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earthtalk-wideDear EarthTalk: What do green groups think about the outcome of the recent Paris climate talks? — Jackie Lupinacci, Pittsburgh, PA

On December 12, 2015, 195 countries assembled at the COP21 Climate Conference in Paris produced a 32-page agreement outlining goals to phase out industrial carbon dioxide (CO2) emissions. All countries agreed on “holding the increase in the global average temperature to well below 2 degrees Celsius above pre-industrial levels and pursuing efforts to limit the temperature increase to 1.5 degrees Celsius.”

Each country submitted a voluntary pledge for cutting its CO2 emissions, known as an “intended nationally determined contribution,” or INDC. These pledges are not strong enough to achieve the two degree target, but countries involved are required to monitor and report their emissions data, which will be reviewed every five years, and are expected to update their emissions reductions over time.

“While the Paris commitments won’t deliver all the emissions reductions that are needed, the agreement provides a framework to ratchet up ambition over time: a transparent system for reporting and review, regular assessments of progress, and strengthening of commitments every five years beginning in 2020,” said Fred Krupp, president of the Environmental Defense Fund (EDF). “The agreement relies on each nation to enact its own policies to reduce emissions while ensuring that their progress can be monitored by all. We look forward to each country’s work to both meet and build on their pledges in order to finish the hard work of protecting future generations.”

But distant promises standing in for present-day pledges adequate enough to achieve the agreement’s temperature goals have left many green groups disappointed. In a statement issued shortly after the release of the final agreement, Bill McKibben, co-founder of 350.org, said: “Every government seems now to recognize the fossil fuel era must end, and soon. But the power of the fossil fuel industry is reflected in the text, which drags out the transition so far that endless climate damage will be done. Since pace is the crucial question now, activists must redouble our efforts to weaken that industry.”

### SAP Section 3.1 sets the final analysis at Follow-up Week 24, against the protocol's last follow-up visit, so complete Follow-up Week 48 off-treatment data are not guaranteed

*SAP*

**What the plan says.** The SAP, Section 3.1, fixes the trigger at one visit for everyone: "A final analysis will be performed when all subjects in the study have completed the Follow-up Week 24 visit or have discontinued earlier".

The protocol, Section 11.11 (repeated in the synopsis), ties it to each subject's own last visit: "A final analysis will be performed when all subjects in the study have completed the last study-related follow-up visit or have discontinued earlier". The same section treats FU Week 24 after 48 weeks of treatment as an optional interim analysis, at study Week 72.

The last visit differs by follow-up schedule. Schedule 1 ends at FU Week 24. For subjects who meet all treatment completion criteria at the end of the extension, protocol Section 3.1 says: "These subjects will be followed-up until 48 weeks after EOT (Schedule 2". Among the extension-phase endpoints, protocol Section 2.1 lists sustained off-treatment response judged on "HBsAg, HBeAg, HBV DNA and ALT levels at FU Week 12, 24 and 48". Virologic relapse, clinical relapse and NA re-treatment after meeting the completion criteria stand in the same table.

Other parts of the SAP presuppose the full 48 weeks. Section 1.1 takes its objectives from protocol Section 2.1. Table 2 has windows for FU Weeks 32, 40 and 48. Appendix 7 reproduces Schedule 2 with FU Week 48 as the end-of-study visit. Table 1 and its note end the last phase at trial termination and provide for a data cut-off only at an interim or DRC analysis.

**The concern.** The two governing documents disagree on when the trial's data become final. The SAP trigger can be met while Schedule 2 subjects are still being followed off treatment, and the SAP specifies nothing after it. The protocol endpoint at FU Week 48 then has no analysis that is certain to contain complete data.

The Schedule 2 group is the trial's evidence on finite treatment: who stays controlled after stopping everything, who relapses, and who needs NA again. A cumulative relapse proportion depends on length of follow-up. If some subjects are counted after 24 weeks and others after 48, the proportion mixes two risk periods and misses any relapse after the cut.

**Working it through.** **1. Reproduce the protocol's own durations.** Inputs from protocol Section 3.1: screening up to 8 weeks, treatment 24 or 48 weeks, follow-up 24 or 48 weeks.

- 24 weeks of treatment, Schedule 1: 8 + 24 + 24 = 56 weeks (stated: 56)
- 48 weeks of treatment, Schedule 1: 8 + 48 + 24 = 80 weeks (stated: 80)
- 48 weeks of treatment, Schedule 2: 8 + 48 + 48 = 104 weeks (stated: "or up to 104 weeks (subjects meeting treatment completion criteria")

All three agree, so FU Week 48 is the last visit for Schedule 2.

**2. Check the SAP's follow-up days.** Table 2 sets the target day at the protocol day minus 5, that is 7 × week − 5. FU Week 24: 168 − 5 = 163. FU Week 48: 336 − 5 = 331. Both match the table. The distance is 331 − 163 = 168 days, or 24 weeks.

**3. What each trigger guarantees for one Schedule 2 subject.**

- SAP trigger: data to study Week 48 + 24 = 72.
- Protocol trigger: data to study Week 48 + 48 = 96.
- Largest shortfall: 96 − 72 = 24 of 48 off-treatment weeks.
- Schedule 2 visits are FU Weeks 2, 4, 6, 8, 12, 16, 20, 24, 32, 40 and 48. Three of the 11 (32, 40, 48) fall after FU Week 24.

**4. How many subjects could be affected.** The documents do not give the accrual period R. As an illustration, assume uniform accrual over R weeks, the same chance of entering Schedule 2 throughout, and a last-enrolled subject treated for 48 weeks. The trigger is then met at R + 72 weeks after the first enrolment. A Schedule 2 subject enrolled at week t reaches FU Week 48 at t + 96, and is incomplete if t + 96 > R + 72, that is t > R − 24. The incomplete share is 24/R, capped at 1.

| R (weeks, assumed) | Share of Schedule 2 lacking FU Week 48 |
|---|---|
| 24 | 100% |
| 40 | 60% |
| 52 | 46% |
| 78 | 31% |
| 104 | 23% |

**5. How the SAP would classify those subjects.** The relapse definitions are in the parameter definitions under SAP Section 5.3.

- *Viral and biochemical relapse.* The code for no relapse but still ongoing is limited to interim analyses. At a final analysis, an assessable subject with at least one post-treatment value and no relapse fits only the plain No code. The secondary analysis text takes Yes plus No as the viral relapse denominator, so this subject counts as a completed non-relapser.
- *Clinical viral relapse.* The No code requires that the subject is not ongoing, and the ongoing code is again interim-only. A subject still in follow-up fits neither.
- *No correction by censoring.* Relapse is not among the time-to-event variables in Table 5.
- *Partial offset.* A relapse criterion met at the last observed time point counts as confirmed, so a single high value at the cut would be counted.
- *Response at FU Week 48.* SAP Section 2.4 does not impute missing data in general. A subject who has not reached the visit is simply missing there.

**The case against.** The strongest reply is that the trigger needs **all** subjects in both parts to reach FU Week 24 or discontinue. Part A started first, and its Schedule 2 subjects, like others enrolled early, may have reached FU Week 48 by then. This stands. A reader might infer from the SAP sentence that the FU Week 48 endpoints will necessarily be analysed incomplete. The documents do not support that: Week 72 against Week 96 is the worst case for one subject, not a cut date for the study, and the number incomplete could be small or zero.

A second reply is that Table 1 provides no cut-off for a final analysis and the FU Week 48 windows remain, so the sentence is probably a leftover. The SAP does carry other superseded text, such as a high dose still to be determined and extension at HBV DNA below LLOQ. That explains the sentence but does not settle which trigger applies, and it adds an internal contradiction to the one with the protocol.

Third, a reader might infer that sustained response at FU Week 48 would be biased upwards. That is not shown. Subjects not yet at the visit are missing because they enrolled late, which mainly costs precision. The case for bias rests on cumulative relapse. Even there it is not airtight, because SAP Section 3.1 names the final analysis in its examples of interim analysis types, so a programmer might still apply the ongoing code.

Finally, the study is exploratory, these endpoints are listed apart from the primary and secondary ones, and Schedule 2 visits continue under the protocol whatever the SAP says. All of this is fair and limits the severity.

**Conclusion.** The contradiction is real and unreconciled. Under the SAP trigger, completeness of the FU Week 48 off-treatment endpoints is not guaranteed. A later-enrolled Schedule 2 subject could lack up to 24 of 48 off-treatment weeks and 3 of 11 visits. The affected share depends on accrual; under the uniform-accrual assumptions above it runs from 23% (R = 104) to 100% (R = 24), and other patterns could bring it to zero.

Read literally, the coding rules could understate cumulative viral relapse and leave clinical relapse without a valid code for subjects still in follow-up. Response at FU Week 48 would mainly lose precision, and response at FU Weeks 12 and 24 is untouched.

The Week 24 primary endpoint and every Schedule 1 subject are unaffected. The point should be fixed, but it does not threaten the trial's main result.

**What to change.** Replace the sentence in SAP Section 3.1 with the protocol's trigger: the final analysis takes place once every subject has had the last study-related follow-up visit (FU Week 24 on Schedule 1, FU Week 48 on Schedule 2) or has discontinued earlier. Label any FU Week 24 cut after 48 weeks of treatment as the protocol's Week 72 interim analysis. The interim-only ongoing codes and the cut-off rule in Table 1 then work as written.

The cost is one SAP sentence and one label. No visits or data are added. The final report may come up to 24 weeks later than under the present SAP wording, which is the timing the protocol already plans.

Kumi Naidoo, executive director of Greenpeace International, reflected post-Paris that a continued, unrelenting push for clean, renewable fuels by green groups is crucial. “When it comes to forcing real, meaningful action, Paris fails to meet the moment,” Naidoo said. “We have a 1.5-degree wall to climb, but the ladder isn’t long enough…. To pull us free of fossil fuels we are going to need to mobilize in ever greater numbers…. We will push our beautifully simple solution to climate change — 100 percent renewable energy for all — and make sure it is heard and embraced.”

In addition to green group backlash, the Paris agreement was openly condemned in recent press and by former NASA scientist James Hansen, who called it “fraud,” yet some remain optimistic that the conversion to sustainable energy is inevitable. Michael Burger, executive director of the Sabin Center for Climate Change Law at Columbia Law School, told ThinkProgress: “The leaders of the world recognize that the consequences of noncompliance are disastrous. We are looking at the wholesale transformation of our global climate. The main incentive here for compliance is not the threat of some civil penalty — non-compliance would mean environmental disaster.”

CONTACTS: EDF, www.edf.org; 350.org, www.350.org; Greenpeace International, www.greenpeace.org/international; Sabin Center for Climate Change Law, web.law.columbia.edu/climate-change. Photo above: Green groups have mixed reactions to the outcome of the recent global climate talks in Paris, but hold out hope that the nations of the world will do more on their own than the agreement itself requires. Credit: Yann Caradec. FlickrCC


border walls and barriers